The Sweetest Debut: Danielle Dutton on Resurrecting a 17th Century Iconoclast


Welcome to The Sweetest Debut, a new and regular installment in which we reach out to debut (or near-debut, we’re flexible!) fiction, poetry and nonfiction authors working with presses of all sizes and find out about their pop culture diets, their writing habits, and their fan-fiction fantasies.

Danielle Dutton’s Margaret The First is an imagining of the life of Margaret Cavendish, a scribbling Duchess from the 17th century. She wrote before women could be writers, and was a notorious celebrity of sorts before the age of mass media. Dutton spoke to us about blocking out time to write on her calendar, sitting at her desk, and getting inspiration from her subject’s writing.

What is your elevator pitch to folks in the industry describing your book?

Oh, I’m terrible at this. Maybe some people are really good at it, really natural? For me it just feels awkward. I’m an editor too, and honestly I’d much rather read a long, earnest description of what someone has been thinking and doing. And yet! Perhaps my best effort was when I described Margaret the First — in response to an interview question asking me to summarize it without summary — as: “A little like A Portrait of the Artist as a Young Man if Stephen were a woman living at a time when women weren’t allowed to be artists.”

What you tell your relatives it’s about?

It’s a novel about an eccentric 17th-century writer named Margaret Cavendish.

How long was this project marinating in a draft or in your head before it became a book deal?

About ten years.

What’s a canonical book you think is totally overrated.

Rebecca. I’m not sure it’s canonical, but it does seem people were recommending it to me for years. When I finally read it I was like, “Really?” It was so dull.

A book you’ve read more than two times.

I love re-reading, am a die-hard re-reader, so it’s impossible to pick only one. Taking just the shelf of books in the room where I’m sitting: many Brontës, every Austen, most of Virginia Woolf. Housekeeping. Sarah Shun-lien Bynum’s Madeleine is Sleeping. Kathryn Davis’s Versaille. Selah Saterstrom’s The Pink Institution. César Aira’s An Episode in the Life of a Landscape Painter. A book or other piece of art that influenced your writing for this particular project?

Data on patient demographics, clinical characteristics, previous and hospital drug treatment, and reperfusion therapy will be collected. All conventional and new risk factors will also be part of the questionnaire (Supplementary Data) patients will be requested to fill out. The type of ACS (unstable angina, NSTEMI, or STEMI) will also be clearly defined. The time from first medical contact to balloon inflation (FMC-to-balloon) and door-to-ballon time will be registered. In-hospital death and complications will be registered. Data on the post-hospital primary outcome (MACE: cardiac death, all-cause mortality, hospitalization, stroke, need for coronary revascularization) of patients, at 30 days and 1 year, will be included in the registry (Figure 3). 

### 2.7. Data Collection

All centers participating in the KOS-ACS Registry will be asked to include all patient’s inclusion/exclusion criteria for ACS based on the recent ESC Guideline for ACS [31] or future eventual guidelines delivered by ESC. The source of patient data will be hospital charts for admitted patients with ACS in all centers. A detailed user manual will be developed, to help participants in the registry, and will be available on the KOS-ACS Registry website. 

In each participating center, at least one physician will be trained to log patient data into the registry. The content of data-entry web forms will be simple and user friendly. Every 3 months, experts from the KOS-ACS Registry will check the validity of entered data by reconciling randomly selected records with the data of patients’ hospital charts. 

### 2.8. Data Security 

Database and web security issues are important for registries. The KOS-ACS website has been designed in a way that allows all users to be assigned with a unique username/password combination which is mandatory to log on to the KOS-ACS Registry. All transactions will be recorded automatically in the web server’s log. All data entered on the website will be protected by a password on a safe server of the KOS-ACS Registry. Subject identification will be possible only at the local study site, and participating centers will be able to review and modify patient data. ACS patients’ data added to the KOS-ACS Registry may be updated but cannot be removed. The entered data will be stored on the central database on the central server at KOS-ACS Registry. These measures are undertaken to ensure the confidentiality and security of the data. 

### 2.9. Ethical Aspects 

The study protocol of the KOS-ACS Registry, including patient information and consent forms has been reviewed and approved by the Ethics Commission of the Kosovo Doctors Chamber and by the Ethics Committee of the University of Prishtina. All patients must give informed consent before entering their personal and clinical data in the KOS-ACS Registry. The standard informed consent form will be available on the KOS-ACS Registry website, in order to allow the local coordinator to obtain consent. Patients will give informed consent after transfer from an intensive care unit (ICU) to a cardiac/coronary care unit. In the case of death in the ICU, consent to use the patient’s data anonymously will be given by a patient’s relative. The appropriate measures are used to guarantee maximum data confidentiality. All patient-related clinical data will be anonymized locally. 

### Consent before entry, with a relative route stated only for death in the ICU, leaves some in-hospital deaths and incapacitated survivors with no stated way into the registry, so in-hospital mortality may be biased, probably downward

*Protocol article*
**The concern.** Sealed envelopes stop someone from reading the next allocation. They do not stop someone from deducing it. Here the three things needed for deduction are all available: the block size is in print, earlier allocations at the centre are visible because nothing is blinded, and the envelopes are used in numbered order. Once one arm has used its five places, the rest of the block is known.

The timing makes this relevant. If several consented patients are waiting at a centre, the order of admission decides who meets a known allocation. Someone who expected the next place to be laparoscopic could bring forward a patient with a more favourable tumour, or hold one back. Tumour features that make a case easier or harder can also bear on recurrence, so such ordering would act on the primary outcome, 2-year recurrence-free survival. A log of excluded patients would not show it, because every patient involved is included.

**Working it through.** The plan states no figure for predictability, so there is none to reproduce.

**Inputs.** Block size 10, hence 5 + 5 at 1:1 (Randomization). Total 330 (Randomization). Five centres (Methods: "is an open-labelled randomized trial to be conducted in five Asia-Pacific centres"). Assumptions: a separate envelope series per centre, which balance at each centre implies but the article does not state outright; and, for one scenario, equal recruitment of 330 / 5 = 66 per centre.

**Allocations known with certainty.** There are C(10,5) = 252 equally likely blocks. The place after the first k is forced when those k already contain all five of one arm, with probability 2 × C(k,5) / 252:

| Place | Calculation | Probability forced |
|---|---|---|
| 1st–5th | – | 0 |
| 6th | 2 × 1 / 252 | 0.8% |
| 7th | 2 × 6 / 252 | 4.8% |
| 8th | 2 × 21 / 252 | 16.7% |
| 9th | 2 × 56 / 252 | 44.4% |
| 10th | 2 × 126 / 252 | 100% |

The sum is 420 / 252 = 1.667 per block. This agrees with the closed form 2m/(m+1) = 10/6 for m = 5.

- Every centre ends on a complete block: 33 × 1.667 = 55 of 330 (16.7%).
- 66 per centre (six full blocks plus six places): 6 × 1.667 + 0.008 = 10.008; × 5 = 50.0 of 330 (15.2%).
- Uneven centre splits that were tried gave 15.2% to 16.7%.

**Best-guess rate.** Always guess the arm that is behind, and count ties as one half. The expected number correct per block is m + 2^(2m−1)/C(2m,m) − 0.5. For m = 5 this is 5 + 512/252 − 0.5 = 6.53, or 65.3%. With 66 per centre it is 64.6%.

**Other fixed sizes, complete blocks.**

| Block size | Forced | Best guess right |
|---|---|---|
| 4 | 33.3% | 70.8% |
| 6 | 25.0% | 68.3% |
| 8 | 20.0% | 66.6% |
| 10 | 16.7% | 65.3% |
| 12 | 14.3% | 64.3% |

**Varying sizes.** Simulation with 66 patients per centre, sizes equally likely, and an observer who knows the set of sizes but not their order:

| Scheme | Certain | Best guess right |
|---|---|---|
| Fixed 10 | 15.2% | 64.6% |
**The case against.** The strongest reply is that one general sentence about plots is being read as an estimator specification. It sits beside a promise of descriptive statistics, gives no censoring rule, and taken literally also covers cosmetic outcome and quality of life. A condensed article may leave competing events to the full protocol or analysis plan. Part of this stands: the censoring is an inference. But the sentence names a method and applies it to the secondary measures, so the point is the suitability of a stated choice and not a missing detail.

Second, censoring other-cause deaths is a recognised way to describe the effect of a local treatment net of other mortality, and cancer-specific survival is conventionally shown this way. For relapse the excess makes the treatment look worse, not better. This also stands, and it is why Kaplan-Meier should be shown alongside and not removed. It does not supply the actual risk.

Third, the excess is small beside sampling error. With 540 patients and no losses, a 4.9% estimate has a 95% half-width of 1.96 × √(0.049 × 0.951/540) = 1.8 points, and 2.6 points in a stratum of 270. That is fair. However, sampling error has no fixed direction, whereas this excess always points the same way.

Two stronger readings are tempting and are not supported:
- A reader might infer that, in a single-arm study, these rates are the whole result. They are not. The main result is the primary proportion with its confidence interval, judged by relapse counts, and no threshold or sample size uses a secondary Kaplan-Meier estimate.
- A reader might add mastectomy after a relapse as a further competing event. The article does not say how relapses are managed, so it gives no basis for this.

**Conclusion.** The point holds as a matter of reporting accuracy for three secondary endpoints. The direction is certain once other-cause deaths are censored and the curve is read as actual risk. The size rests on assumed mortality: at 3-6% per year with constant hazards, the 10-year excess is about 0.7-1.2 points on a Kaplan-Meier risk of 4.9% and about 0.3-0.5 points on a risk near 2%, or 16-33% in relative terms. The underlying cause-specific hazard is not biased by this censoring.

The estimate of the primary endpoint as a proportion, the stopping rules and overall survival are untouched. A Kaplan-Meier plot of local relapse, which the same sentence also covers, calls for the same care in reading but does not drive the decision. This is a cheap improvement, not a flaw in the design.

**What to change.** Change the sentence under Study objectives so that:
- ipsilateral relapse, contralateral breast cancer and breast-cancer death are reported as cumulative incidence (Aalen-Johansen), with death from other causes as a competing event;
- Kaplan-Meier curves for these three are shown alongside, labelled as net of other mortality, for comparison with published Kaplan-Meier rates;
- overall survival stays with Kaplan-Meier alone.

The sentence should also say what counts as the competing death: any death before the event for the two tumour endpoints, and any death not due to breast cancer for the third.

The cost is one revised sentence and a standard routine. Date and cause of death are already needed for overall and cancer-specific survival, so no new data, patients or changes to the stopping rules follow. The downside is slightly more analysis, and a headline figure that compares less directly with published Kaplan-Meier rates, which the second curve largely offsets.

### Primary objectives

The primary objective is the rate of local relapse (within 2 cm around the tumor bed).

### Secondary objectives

Margaret Cavendish’s own A Description of a New World Called The Blazing World, with its blazing stars that make the night as bright as day, its talking bears and spiders, its rivers of liquid crystal…

Who is your fashion icon?

Margaret Cavendish! Seriously. I even wrote about it, here.

If you could buy a second home to be your writing-only retreat anywhere in the universe, where would it be?

I’d like to get a bunch of thick socks and live at the late Roger Deakin’s Walnut Tree Farm in Suffolk, England.

Do you sit at a desk, bed or couch to write?

Desk, desk, desk.

Do you prefer morning writing or late-night writing?

Whenever-I-can-manage-it writing (as long as it’s at my desk).

How do you pay the bills, if not solely by your pen and your wit?

I teach in the MFA program at Washington University in St. Louis and am the editor of Dorothy, a publishing project.

What is your trick to finding time to write your book while also doing the above?

My trick, if it’s a trick, has been to just fit it in when I can, especially since becoming a mom. But I’m trying something new: I’ve blocked out hours for “Writing” on certain days each week in the calendar on my phone. Now if something comes up and I open up my calendar, I have to stop and think: “Do I really need to do X? More than I need to write?” We’ll see. Fingers crossed.